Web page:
I don’t think there is any single thing that I’m the most proud of growing, although we’re always trying to grow new and interesting things. The thing I’m most proud about is that we can create an entire meal from our backyard. Fresh eggs, herbs and vegetables can create a wholesome meal. It’s a simple delicious meal and that’s what I love about it.

Living in The Great Lakes area, water is obviously something that plays a part in your life, is water somewhere you feel comfortable?

Absolutely. I’ve never been able to stay away from water for too long, I need to see it, hear it, smell it and get in it as much as possible. My parents will tell stories where as a kid they would have difficulty getting me out of the water, in ANY kind of weather. I love adventuring along coastlines, and when I first started scuba diving I felt like I had come home. Being underwater felt like I was in my natural state. However the ocean has since reminded me a few times of her power and the thin line we walk when we are underwater and I definitely now have a deeper respect for the forces of the seas.

What’s the most exciting/scary thing you’ve seen underwater?

Am I allowed to say everything? (YES!) Underwater truly is like being in another world! It’s beautiful and exciting and harsh all at once. I’ve gotta say that the first time I saw a shark was pretty exciting. We have a few Grey Nurse Shark congregation areas around here and watching 50 or more sharks swim back and forth in front you is a stunning sight.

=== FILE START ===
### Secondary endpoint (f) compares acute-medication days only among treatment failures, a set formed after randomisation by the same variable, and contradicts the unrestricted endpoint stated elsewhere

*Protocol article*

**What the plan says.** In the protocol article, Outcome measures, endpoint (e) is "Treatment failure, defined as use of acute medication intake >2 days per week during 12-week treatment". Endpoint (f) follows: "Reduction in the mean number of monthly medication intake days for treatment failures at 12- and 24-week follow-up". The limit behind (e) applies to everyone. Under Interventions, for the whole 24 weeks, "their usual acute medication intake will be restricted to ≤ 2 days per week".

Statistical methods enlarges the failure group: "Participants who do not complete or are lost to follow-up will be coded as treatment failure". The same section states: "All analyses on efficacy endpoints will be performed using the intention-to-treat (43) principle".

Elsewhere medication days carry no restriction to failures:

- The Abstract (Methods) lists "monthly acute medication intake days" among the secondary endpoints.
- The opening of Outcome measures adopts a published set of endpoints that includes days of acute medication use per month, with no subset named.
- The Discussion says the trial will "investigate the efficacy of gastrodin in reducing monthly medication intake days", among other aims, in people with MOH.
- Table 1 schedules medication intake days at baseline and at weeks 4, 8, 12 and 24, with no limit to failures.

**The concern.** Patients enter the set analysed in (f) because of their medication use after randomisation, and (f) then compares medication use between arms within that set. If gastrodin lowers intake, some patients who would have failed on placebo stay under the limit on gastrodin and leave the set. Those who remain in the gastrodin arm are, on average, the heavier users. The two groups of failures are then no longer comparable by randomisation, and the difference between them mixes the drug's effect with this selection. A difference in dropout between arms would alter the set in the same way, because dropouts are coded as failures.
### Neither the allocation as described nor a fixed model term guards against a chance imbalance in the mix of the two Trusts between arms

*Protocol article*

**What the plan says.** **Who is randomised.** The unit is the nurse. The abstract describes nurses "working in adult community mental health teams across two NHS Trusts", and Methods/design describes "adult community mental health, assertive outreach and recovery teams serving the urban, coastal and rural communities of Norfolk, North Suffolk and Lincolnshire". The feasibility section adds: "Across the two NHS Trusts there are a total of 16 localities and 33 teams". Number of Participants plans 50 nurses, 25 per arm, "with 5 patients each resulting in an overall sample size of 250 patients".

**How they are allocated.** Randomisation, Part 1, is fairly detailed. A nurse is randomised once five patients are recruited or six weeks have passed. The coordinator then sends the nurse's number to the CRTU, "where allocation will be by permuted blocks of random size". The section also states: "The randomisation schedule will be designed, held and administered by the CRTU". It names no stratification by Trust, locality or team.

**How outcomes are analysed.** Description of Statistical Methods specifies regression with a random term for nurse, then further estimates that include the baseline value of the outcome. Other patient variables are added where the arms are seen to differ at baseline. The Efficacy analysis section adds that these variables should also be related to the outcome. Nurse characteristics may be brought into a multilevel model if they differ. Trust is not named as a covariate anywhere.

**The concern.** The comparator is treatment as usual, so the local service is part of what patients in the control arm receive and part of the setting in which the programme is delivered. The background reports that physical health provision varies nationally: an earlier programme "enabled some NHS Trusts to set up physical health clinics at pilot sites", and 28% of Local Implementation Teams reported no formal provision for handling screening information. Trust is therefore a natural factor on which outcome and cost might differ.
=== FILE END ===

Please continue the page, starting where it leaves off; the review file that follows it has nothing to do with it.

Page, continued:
The scariest underwater thing I would say was an experience rather than anything I saw. I was on a dive trip to Vanuatu to dive a shipwreck ‘S.S. President Coolidge’, a popular dive site. One of the icons of this dive is a statue called ‘The Lady’ which is located in the first class dining room of the ship at 40m depth, and a must visit when you dive the Coolidge. We made it to the lady, I took a photograph and then blacked out. My awesome divemaster got me out of there promptly, for which I am forever grateful, but it was definitely my most scary underwater moment.

I see having a backyard fire has popped up on your instagram feed a few times. I love having a firepit in the backyard as it’s something I’ve aspired to for nearly two decades. Now that we finally have access to one (albeit an old style bbq, which I refuse to call it because firepit sounds so much better) it’s a highlight of our cool weather weekends. Why do they appeal to you?

My dad made our firepit out of an old keg and it suits our urban backyard perfectly. An outdoor fire has a way of bringing everyone together, to chat and connect with each other, to draw us away from our screens and other obligations and just be with each other. There’s no pressure for conversation either and sometimes just watching the flames can be meditative. Personally I feel like it burns away all the stresses of the day or week and makes me feel relaxed.

Considering we first connected on instagram, how does social media play a part in your life?